339. RETURN 2
  340. END;
  341. COMMENT And some examples;
  342. PAUSE;
  343. FOR K:=1:SOLVEFOR(X, A*X**2, -B*X-C) DO WRITE SOLN(K) := SOLN(K);
  346. FOR K:= 1:SOLVEFOR(X, 5) DO WRITE SOLN(K) := SOLN(K);
  347. FOR K:=1:SOLVEFOR(X, X**3+X+1) DO WRITE SOLN(K) := SOLN(K);
  348. FOR K:=1:SOLVEFOR(X, X*E**X, 1) DO WRITE SOLN(K) := SOLN(K);
  349. G1 := X/(E**X-1);
  350. %Results in 'invalid as POLYNOMIAL' error, continue anyway;
  352. SUB(X=SOLN(1), G1);
  353. LIMIT(G1, X, SOLN(1));
  354. PAUSE;
  355. COMMENT Here we have used LET rules to permit the user the
  356. convenience of omitting default arguments. (Function definitions have
  357. to have a fixed number of parameters.)
  358. Array elements are designated by the same syntax as matrix elements
  359. and as functional forms having integer arguments. Here are some
  360. desiderata that may help you decide which of these alternatives is
  361. most appropriate for a particular application:
  362. 1. The lower bound of each array subscript is 0, vs. 1 for
  363. matrices vs unrestricted for functional forms.
  364. 2. The upper bound of each array subscript must have a specific
  365. integer value at the time the array is declared, as must the
  366. upper bounds of matrix subscripts when a matrix is first
  367. referred to, on the left side of a matrix assignment. In
  368. contrast, functional forms never require a commitment to a
  369. specific upper bound.
  370. 3. An array can have any fixed number of subscripts, a matrix
  371. must have exactly 2, and a functional form can have a varying
  372. arbitrary number.
  373. 4. Matrix operations, such as transpose and inverse, are built-in
  374. only for matrices.
  375. 5. For most implementations, access to array elements requires
  376. time approximately proportional to the number of subscripts,
  377. whereas access to matrix elements takes time approximately
  378. proportional to the sum of the two subscript values, whereas
  379. access to functional forms takes average time approximately
  380. proportional to the number of bound functional forms having
  381. that name.
  382. 6. Only functional forms permit the effect of a subscripted
  383. indeterminate such as having an answer be "A(M,N) + B(3,4)".
  384. 7. Only functional forms can be used alone in the LHS of LET
  385. substitutions.
  387. 8. All arrays, matrices, and operators are global regardless
  388. of where they are declared, so declaring them within a BEGIN
  389. block does not afford the protection and automatic storage
  390. recovery of local variables. Moreover, clearing them within a
  391. BEGIN-block will clear them globally, and functions
  392. cannot return an array or a matrix value. Furthermore, REDUCE
  393. parameters are referenced by value, which means that an
  394. assignment to a parameter has no effect on the corresponding
  395. argument. Thus, matrix or array results cannot be transmitted
  396. back to an argument either.
  397. 9. It is often advantageous to use two or more of these
  398. alternatives to represent a set of quantities at different
  399. times in the same program. For example, to get the general
  400. form of the inverse of a 3-by-3 matrix, we could write
  401. MATRIX AA,
  402. OPERATOR A,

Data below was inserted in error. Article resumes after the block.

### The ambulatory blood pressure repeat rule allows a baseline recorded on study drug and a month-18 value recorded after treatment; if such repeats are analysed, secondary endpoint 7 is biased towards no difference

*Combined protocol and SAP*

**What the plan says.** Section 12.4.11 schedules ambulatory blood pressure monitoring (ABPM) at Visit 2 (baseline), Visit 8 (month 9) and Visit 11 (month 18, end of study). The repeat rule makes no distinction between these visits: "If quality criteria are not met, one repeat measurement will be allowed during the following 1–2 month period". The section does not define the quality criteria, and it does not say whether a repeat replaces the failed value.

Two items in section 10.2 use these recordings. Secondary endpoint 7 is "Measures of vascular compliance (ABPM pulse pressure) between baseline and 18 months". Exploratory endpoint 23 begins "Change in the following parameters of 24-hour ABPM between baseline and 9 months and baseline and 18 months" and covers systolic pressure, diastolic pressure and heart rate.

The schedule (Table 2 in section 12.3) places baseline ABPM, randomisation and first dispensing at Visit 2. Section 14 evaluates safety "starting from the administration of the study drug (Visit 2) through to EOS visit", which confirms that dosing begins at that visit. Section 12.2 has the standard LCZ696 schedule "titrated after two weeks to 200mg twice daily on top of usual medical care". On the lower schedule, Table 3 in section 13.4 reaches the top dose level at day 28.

403. AA := MAT((0,0,0),(0,0,0),(0,0,0)),
  404. FOR J:=1:3 DO
  405. FOR K:=1:3 DO AA(J,K) := A(J,K),
  406. AA**-1 .
  407. As another example, we might use an array to receive some
  408. polynomial coefficients, then transfer the values to a matrix
  409. for inversion.
  411. The COEFF function is the remaining new feature in our SOLVEFOR
  412. example. The first argument is a polynomial expression in the
  413. indeterminate or functional form which is the second argument. The
  414. polynomial coefficients of the integer powers of the indeterminate are
  415. returned as a LIST, with the independent coefficient first. The
  416. highest and lowest non-zero powers are placed in the variables HIPOW!*
  417. and LOWPOW!* respectively.
  418. A LIST is a kind of data structure, just as matrices and arrays are.
  419. It is represented as comma separated list of elements enclosed in
  420. braces. The elements can be accessed with the functions FIRST,
  421. SECOND, THIRD, PART(i) which returns the i-th element, and REST, which
  422. returns a list of all but the first element. For example;
  423. CLEAR X;
  424. COEFF(X**5+2, X);
  425. LOWPOW!*;
  426. HIPOW!*;
  427. PAUSE;
  428. COMMENT COEFF does not check to make sure that the coefficients do not
  429. contain its second argument within a functional form, so that is the
  430. reason we differentiated. The reason we first substituted the
  431. indeterminate !*FOO for the second argument is that differentiation
  432. does not work with respect to a functional form.
  433. The last exercise is to rewrite the last rule so that we can solve
  434. equations which simplify to the form
  435. a*x**(m+2*l) + b*x**(m+l) + c*x**m = 0, where m>=0 and l>=1.
  436. The solutions are
  437. 0, with multiplicity m,
  438. x1*E**(2*j*I*pi/l),
  439. x2*E**(2*j*I*pi/l), with j = 0, 1, ..., l-1,
  440. where x1 and x2 are the solutions to the quadratic equation
  441. a*x**2 + b*x + c = 0 .
  442. As a convenience to the user, you might also wish to have a global
  443. switch named SOLVEPRINT, such that when it is nonzero, the solutions
  444. are automatically printed.
  445. This is the end of lesson 4. When you are ready to run lesson 5,
  446. start a new REDUCE job.
  447. ;END;